In Buddhism we speak about the Eight Consciousnesses which are generated when our senses encounter their objects: 1) consciousness of sight, 2) consciousness of hearing, 3) consciousness of smell, 4) consciousness of taste, 5) consciousness of touch, 6) consciousness of mind, 7) impure (mind) consciousness, 8) the alaya (storehouse) consciousness.
The meaning of the first five consciousnesses is easy to comprehend, so I will not dwell upon them.
The impure (mind) consciousness is the source of clinging and so the origin of the sense of ego as well as of the other illusions which are born from the fact that the man takes as real something which is merely apparent.
The alaya consciousness or storehouse consciousness is the place where all the actions and experiences in this life and the previous lives generated by the seven consciousnesses are stored as karma, being the only consciousness which comes along with every birth. This consciousness influences at the same time the workings of the other seven consciousnesses.
We take this alaya consciousness with us in all our births in the various realms of existence. It contains the seeds of various types of karma, and it is the storehouse of the habitual evil karmic tendencies that we have cultivated for eons. Because of the karmic seeds contained in the alaya consciousness one may die a premature death, be stricken with unexpected disease or inexplicable misfortune, overcome by strong desires, aversions and obsessions, can think and do things that one should never even imagine, etc. So strong is the influence of the alaya consciousness. ..
When Shinran is recorded as saying in chapter 13th of Tannisho: “a person may not wish to harm anyone and yet end up killing a hundred or a thousand people”, he is in fact referring to the influence of past karma contained in the alaya consciousness.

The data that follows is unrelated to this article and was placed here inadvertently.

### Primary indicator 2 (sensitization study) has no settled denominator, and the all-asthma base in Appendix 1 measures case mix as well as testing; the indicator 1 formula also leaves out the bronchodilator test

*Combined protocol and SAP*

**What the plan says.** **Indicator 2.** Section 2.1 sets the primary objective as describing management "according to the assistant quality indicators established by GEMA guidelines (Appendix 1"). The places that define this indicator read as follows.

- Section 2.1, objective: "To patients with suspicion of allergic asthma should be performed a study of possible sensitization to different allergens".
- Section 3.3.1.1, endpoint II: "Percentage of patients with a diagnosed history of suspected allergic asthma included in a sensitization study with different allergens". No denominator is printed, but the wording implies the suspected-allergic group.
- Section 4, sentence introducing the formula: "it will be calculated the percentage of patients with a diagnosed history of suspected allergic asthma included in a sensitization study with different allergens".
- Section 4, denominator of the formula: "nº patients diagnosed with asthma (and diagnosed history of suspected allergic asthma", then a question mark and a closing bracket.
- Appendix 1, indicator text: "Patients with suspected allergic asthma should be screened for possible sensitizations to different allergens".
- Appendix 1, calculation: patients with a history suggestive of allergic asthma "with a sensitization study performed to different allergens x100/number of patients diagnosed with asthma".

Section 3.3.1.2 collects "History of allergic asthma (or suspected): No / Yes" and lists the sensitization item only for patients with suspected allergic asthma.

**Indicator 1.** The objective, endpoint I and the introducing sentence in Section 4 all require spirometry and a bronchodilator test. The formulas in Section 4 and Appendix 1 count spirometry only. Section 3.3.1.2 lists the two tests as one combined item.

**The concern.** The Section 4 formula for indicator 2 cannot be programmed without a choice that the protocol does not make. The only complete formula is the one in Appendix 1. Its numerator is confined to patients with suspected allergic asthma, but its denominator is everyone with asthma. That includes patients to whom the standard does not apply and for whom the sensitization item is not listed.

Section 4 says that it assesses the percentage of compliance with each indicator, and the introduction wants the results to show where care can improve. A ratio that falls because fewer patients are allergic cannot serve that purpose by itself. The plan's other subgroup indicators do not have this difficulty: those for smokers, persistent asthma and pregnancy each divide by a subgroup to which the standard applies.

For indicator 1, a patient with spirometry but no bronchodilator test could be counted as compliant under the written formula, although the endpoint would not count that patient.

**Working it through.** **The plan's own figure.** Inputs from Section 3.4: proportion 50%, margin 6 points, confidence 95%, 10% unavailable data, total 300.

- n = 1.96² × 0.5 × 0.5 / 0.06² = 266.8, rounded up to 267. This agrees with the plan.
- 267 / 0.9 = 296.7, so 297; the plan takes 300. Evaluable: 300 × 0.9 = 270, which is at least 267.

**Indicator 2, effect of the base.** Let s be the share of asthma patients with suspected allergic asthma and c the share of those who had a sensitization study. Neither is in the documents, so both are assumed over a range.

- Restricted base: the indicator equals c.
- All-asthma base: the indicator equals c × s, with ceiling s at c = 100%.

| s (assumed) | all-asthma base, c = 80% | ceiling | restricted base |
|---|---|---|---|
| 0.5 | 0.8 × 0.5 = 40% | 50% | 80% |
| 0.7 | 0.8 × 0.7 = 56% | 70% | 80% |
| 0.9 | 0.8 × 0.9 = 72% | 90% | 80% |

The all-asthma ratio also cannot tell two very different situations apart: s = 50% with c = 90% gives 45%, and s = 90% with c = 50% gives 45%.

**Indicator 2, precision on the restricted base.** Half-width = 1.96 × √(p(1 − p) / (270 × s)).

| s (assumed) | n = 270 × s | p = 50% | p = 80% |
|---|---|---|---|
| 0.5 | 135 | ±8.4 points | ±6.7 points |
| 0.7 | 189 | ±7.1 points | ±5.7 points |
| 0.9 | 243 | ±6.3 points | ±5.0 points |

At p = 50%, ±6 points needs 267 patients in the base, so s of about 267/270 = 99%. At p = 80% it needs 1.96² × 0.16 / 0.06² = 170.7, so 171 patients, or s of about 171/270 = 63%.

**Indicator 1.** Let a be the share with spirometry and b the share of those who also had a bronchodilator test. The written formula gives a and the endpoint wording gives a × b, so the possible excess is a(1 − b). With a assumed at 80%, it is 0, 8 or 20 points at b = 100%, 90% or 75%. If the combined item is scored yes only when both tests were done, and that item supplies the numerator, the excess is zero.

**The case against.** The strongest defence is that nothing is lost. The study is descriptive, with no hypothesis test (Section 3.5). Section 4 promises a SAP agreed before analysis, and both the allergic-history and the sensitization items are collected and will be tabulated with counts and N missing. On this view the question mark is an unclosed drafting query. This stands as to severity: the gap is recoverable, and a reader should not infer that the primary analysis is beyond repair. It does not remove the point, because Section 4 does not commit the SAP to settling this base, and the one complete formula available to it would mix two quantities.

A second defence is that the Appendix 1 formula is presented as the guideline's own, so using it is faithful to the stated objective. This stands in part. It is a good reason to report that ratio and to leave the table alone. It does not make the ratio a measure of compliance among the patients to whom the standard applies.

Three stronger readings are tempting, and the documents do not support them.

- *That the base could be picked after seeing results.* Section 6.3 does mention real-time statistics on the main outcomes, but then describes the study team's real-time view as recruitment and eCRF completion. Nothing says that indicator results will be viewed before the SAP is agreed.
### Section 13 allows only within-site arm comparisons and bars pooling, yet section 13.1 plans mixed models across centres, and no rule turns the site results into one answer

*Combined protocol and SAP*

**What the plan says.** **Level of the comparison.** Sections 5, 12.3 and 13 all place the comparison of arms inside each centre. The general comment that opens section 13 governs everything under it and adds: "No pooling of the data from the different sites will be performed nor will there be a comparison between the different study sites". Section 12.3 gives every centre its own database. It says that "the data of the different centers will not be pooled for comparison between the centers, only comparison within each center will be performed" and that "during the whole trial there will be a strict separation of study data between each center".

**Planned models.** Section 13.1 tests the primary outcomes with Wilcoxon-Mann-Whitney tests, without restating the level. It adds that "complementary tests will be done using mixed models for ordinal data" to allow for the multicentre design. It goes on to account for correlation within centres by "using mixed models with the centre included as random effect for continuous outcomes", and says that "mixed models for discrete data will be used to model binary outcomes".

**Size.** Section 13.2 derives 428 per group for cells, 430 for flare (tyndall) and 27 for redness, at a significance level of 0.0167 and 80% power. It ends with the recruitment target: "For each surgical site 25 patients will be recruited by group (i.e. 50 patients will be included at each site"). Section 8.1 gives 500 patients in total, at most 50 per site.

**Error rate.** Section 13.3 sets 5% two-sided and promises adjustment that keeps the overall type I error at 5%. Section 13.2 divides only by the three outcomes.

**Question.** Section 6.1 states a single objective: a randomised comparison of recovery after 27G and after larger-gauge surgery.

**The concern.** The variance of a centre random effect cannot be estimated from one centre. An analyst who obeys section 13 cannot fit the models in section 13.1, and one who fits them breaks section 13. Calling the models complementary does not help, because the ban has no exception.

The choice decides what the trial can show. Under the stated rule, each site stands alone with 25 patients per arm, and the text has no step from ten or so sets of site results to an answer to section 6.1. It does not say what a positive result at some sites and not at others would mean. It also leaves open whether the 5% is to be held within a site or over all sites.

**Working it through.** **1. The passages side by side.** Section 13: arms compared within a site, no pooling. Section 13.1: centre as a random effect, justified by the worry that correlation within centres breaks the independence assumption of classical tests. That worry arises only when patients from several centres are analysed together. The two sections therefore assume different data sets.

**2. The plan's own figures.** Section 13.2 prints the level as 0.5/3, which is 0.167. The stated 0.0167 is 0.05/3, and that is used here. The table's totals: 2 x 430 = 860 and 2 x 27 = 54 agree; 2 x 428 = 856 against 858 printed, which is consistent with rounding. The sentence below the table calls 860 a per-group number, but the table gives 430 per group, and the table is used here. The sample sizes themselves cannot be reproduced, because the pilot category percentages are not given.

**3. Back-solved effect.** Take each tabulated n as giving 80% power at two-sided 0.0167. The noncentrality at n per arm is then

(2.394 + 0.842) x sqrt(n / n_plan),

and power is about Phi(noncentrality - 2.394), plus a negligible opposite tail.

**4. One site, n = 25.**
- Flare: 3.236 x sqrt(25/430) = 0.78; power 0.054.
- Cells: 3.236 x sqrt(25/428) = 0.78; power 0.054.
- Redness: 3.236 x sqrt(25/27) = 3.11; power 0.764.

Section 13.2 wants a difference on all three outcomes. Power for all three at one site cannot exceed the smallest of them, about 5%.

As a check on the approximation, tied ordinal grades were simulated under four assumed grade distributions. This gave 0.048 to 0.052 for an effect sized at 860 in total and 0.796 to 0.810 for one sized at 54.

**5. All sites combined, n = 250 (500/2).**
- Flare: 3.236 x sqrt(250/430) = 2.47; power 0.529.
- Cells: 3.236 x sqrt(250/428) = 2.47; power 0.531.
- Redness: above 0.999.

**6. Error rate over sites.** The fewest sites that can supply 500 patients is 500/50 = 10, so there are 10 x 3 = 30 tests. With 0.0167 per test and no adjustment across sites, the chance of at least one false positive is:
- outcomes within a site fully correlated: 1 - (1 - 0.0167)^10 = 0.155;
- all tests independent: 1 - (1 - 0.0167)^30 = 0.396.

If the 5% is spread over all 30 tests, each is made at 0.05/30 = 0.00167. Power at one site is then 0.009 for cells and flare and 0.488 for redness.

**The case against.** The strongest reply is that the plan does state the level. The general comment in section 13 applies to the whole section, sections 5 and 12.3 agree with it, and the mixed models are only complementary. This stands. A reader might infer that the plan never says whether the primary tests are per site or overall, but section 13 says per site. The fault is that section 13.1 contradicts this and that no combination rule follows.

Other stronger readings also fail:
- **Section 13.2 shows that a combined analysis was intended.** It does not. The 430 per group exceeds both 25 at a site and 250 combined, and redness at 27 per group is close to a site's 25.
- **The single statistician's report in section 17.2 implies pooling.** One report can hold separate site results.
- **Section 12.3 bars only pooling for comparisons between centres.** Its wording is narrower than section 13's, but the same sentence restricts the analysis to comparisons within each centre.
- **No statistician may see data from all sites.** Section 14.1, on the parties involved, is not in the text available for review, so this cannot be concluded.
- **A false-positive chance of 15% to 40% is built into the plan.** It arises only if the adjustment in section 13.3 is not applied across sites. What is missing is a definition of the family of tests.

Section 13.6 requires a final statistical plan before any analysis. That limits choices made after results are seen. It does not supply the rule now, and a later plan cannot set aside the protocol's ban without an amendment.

"The most fundamental layer of consciousness is the ninth or amala consciousness. Unstained by the workings of karma, this consciousness represents our true, eternal self. The revolutionary aspect of Nichiren Buddhism is that it seeks to directly bring forth the energy of this consciousness--the enlightened nature of the Buddha--thus purifying the other, more superficial layers of consciousness."
A Karmic River
Buddhism posits that our thoughts, words and deeds invariably create an imprint in the deep layers of the eighth consciousness. This is what Buddhists refer to as karma. The eighth consciousness is therefore sometimes referred to as the karmic storehouse--the place where these karmic seeds are stored. These seeds or latent energy can be either positive or negative; the eighth consciousness remains neutral and equally receptive to either type of karmic imprinting. The energy becomes manifest when conditions are ripe.
Positive latent causes can become manifest as both positive effects in one's life and as positive psychological functions such as trust, nonviolence, self-control, compassion and wisdom.
Negative latent causes can manifest as various forms of delusion and destructive behavior and give rise to suffering for ourselves and others.